From: Andy Soos, ENN
Published March 31, 2011 07:36 AM

Erratics in Antarctica

A team from the University of Leeds and Aberystwyth University has returned from the Antarctica with exciting new information on the behavior of the giant Antarctic Ice Sheet. The Antarctic Ice Sheet is of exceptional interest to geoscientists due to its size and location, which mean that it reacts quickly and dynamically to climate change. The team of four found that the ice sheet had expanded and then retreated across neighboring James Ross Island several times over the last 25,000 years. The findings are crucial for understanding the thickness and extent of the ice sheet through time, and so its past and future contributions to sea level rise.

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The group spent seven weeks in a field camp on the Ulu Peninsula - which forms part of James Ross Island - mapping in detail an area of 600 square kilometers. They examined the distribution of so-called 'erratic' rocks on the Peninsula, a term used to refer to stones and boulders that have been moved from their original site by glaciers and ice sheets. The team found hundreds of large granite boulders scattered all across the Peninsula despite the islands' volcanic make-up, indicating that they were ripped up by the Antarctic Ice Sheet and moved to their new location.

A glacial erratic is a piece of rock that differs from the size and type of rock native to the area in which it rests. "Erratics" take their name from the Latin word errare, and are carried by glacial ice, often over distances of hundreds of kilometers. Erratics can range in size from pebbles to large boulders such as Big Rock (17,000 tons) in Alberta.

Erratics are often formed by glacial ice erosion resulting from the movement of ice. Glaciers erode by multiple processes: abrasion/scouring, plucking, ice thrusting and glacially-induced spalling. Glaciers crack pieces of bedrock off in the process of plucking, producing the larger erratics. In an abrasion process, debris in the basal ice scrapes along the bed, polishing and gouging the underlying rocks, similar to sandpaper on wood, producing smaller glacial till. In ice thrusting, the glacier freezes to its bed, then as it surges forward, it moves large sheets of frozen sediment at the base along with the glacier. Glacially-induced spalling occurs when ice lens formation with the rocks below the glacier spall off layers of rock, providing smaller debris which is ground into the glacial basal material to become till.

"Geologically, the Antarctic Peninsula is completely different to James Ross Island - so we know that wherever we find these erratic rocks we can be fairly sure that an ice sheet from the Antarctic Peninsula brought them onto the island" said Dr Jonathan Carrivick, from the University of Leeds. "It is then a relatively easy task to match the exact composition of the rocks to those on the Antarctic Peninsula. In doing so, we can trace the historic movement of the ice sheet across the Prince Gustav Channel".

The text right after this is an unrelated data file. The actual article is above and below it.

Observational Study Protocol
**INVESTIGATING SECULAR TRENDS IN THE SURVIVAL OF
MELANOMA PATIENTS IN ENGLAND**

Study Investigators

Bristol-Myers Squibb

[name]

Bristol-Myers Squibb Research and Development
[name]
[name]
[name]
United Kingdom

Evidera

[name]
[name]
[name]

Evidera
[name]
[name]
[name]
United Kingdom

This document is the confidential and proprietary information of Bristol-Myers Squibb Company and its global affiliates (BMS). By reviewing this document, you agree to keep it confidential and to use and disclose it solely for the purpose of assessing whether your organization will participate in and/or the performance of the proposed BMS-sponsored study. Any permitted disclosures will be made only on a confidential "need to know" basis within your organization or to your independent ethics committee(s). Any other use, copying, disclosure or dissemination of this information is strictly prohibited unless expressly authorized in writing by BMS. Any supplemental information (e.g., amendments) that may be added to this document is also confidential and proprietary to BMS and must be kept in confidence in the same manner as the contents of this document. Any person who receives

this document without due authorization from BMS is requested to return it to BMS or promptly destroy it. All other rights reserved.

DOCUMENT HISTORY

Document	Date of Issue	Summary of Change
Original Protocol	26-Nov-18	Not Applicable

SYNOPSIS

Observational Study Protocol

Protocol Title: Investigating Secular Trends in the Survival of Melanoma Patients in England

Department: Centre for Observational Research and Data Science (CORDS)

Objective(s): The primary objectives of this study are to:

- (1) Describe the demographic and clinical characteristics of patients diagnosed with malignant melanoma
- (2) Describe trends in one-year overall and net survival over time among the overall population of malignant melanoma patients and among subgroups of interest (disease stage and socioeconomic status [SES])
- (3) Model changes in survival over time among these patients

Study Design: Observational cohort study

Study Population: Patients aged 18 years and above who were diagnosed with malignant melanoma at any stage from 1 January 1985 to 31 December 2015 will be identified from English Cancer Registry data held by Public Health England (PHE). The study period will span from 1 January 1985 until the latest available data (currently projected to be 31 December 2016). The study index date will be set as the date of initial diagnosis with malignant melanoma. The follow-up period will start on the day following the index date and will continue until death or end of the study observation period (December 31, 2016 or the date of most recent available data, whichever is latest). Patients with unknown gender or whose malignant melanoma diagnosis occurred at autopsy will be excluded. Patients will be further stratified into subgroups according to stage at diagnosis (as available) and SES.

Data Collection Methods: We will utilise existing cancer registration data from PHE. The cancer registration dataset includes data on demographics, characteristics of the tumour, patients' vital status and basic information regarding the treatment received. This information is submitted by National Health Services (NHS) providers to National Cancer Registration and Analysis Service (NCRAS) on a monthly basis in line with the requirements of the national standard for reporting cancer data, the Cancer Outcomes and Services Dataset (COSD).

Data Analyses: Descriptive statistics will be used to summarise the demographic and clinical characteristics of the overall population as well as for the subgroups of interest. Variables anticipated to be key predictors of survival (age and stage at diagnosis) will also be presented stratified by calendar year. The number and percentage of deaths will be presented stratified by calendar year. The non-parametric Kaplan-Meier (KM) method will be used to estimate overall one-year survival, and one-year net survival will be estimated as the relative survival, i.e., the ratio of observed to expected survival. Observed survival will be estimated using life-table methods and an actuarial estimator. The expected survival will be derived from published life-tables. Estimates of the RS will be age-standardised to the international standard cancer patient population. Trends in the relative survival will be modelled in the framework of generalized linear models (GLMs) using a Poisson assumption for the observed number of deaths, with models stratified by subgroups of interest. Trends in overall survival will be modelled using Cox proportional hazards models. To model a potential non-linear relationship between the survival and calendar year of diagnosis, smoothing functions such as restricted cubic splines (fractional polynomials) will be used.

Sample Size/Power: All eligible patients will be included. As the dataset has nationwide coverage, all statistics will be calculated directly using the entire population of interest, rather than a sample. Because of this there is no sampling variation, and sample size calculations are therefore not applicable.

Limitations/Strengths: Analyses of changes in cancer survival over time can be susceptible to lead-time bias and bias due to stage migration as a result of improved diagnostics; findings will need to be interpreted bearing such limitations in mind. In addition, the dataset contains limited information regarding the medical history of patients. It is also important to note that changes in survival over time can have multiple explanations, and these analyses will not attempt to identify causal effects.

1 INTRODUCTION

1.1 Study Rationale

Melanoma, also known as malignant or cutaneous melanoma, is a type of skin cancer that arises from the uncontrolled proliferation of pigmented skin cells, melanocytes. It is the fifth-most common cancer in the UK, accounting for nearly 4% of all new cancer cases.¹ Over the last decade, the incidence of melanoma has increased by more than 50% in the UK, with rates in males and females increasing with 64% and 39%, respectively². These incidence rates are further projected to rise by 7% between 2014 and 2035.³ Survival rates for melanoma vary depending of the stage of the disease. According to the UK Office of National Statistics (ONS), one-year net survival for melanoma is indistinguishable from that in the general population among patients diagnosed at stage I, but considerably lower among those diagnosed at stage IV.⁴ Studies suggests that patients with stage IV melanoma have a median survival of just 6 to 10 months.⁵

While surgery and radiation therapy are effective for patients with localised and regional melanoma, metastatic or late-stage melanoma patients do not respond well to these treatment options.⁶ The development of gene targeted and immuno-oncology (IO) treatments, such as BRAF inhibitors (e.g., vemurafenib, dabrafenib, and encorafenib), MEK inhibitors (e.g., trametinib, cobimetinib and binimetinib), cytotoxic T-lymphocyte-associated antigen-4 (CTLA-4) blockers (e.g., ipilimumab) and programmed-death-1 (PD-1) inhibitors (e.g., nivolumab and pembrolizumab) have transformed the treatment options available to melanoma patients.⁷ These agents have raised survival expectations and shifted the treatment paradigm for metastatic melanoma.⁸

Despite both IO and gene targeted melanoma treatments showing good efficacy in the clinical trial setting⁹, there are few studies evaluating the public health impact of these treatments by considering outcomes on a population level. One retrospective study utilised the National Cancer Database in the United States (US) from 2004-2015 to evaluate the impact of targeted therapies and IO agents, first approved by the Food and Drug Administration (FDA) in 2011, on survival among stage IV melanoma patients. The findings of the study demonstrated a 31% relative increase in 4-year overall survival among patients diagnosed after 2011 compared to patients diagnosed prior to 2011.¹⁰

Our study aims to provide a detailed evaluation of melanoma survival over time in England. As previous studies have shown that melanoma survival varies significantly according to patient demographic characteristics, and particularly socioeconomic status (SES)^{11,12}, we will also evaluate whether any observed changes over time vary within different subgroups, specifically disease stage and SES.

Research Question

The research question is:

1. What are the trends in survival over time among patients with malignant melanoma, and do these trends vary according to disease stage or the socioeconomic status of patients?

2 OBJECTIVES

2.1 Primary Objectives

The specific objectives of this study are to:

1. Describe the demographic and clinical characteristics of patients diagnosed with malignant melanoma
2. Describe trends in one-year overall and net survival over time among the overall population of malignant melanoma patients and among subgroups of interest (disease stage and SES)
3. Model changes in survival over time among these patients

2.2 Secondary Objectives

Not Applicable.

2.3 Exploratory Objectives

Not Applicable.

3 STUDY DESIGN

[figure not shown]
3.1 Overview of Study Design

The burning question is when was the Antarctic Ice Sheet big enough to have brought all these granite erratic boulders onto James Ross Island? With this answer there can be some attempt at correlation to global geological warming and cooling trends.

To try and answer this, the team collected rock samples from the surface of more than 50 granite boulders. These samples will be used to date precisely the former expansion of the Antarctic Ice Sheet, using a laboratory technique called cosmogenic exposure age dating.

Cosmogenic analysis is a relatively new technique. Because cosmogenic isotopes have long half-lives (anywhere from thousands to millions of years), scientists find them useful for geologic dating. Cosmogenic isotopes are produced at or near the surface of the Earth, and thus are commonly applied to problems of measuring ages and rates of geomorphic and sedimentary events and processes.

Cosmogenic isotopes (or cosmogenic nuclides) are rare isotopes created when a high-energy cosmic ray interacts with the nucleus of an in situ atom. These isotopes are produced within earth materials such as rocks or soil, in Earth's atmosphere, and in extraterrestrial items such as meteorites. By measuring cosmogenic isotopes, scientists are able to gain insight into a range of geological and astronomical processes. There are both radioactive and stable cosmogenic isotopes.

For further information: http://www.leeds.ac.uk/news/article/1622/antarctic_ice_sheets_erratic_behaviour


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